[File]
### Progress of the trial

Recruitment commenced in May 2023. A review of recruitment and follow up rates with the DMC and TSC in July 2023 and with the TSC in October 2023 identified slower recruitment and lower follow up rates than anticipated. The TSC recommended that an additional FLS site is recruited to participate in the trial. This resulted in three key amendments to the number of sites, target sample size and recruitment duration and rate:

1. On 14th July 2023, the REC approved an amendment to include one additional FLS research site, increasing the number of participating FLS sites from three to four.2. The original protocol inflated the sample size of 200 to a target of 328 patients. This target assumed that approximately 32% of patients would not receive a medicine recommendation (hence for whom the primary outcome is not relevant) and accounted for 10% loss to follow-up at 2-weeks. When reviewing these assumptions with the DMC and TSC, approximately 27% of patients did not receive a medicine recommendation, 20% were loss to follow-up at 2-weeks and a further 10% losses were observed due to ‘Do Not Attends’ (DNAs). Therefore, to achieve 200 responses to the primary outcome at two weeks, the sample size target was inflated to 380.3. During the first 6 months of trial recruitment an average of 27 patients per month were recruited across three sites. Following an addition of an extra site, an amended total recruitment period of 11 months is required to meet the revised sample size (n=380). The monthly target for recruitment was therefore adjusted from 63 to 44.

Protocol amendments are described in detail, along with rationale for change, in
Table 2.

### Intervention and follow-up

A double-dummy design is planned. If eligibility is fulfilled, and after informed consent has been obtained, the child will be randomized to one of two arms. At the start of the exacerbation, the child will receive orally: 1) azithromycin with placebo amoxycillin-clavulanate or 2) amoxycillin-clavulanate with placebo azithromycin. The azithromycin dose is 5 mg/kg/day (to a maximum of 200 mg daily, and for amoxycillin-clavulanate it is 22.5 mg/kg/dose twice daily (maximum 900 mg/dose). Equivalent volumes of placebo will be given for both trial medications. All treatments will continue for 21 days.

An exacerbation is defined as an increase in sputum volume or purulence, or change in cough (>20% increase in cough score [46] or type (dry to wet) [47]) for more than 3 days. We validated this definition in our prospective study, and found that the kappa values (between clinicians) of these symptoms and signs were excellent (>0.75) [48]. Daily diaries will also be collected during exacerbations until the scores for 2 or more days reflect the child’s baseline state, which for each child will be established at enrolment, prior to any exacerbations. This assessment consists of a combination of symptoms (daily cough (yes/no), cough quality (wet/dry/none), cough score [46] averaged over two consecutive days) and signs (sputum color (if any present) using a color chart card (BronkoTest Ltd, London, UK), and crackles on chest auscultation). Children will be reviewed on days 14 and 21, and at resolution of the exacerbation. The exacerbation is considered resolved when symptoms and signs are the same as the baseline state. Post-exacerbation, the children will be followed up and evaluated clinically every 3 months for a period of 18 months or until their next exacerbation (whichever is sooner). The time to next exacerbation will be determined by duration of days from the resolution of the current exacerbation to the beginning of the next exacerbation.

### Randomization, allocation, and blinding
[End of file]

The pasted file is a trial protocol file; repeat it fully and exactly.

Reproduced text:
### Progress of the trial

Recruitment commenced in May 2023. A review of recruitment and follow up rates with the DMC and TSC in July 2023 and with the TSC in October 2023 identified slower recruitment and lower follow up rates than anticipated. The TSC recommended that an additional FLS site is recruited to participate in the trial. This resulted in three key amendments to the number of sites, target sample size and recruitment duration and rate:

1. On 14th July 2023, the REC approved an amendment to include one additional FLS research site, increasing the number of participating FLS sites from three to four.2. The original protocol inflated the sample size of 200 to a target of 328 patients. This target assumed that approximately 32% of patients would not receive a medicine recommendation (hence for whom the primary outcome is not relevant) and accounted for 10% loss to follow-up at 2-weeks. When reviewing these assumptions with the DMC and TSC, approximately 27% of patients did not receive a medicine recommendation, 20% were loss to follow-up at 2-weeks and a further 10% losses were observed due to ‘Do Not Attends’ (DNAs). Therefore, to achieve 200 responses to the primary outcome at two weeks, the sample size target was inflated to 380.3. During the first 6 months of trial recruitment an average of 27 patients per month were recruited across three sites. Following an addition of an extra site, an amended total recruitment period of 11 months is required to meet the revised sample size (n=380). The monthly target for recruitment was therefore adjusted from 63 to 44.

Protocol amendments are described in detail, along with rationale for change, in
Table 2.

### Intervention and follow-up

A double-dummy design is planned. If eligibility is fulfilled, and after informed consent has been obtained, the child will be randomized to one of two arms. At the start of the exacerbation, the child will receive orally: 1) azithromycin with placebo amoxycillin-clavulanate or 2) amoxycillin-clavulanate with placebo azithromycin. The azithromycin dose is 5 mg/kg/day (to a maximum of 200 mg daily, and for amoxycillin-clavulanate it is 22.5 mg/kg/dose twice daily (maximum 900 mg/dose). Equivalent volumes of placebo will be given for both trial medications. All treatments will continue for 21 days.

An exacerbation is defined as an increase in sputum volume or purulence, or change in cough (>20% increase in cough score [46] or type (dry to wet) [47]) for more than 3 days. We validated this definition in our prospective study, and found that the kappa values (between clinicians) of these symptoms and signs were excellent (>0.75) [48]. Daily diaries will also be collected during exacerbations until the scores for 2 or more days reflect the child’s baseline state, which for each child will be established at enrolment, prior to any exacerbations. This assessment consists of a combination of symptoms (daily cough (yes/no), cough quality (wet/dry/none), cough score [46] averaged over two consecutive days) and signs (sputum color (if any present) using a color chart card (BronkoTest Ltd, London, UK), and crackles on chest auscultation). Children will be reviewed on days 14 and 21, and at resolution of the exacerbation. The exacerbation is considered resolved when symptoms and signs are the same as the baseline state. Post-exacerbation, the children will be followed up and evaluated clinically every 3 months for a period of 18 months or until their next exacerbation (whichever is sooner). The time to next exacerbation will be determined by duration of days from the resolution of the current exacerbation to the beginning of the next exacerbation.

### Randomization, allocation, and blinding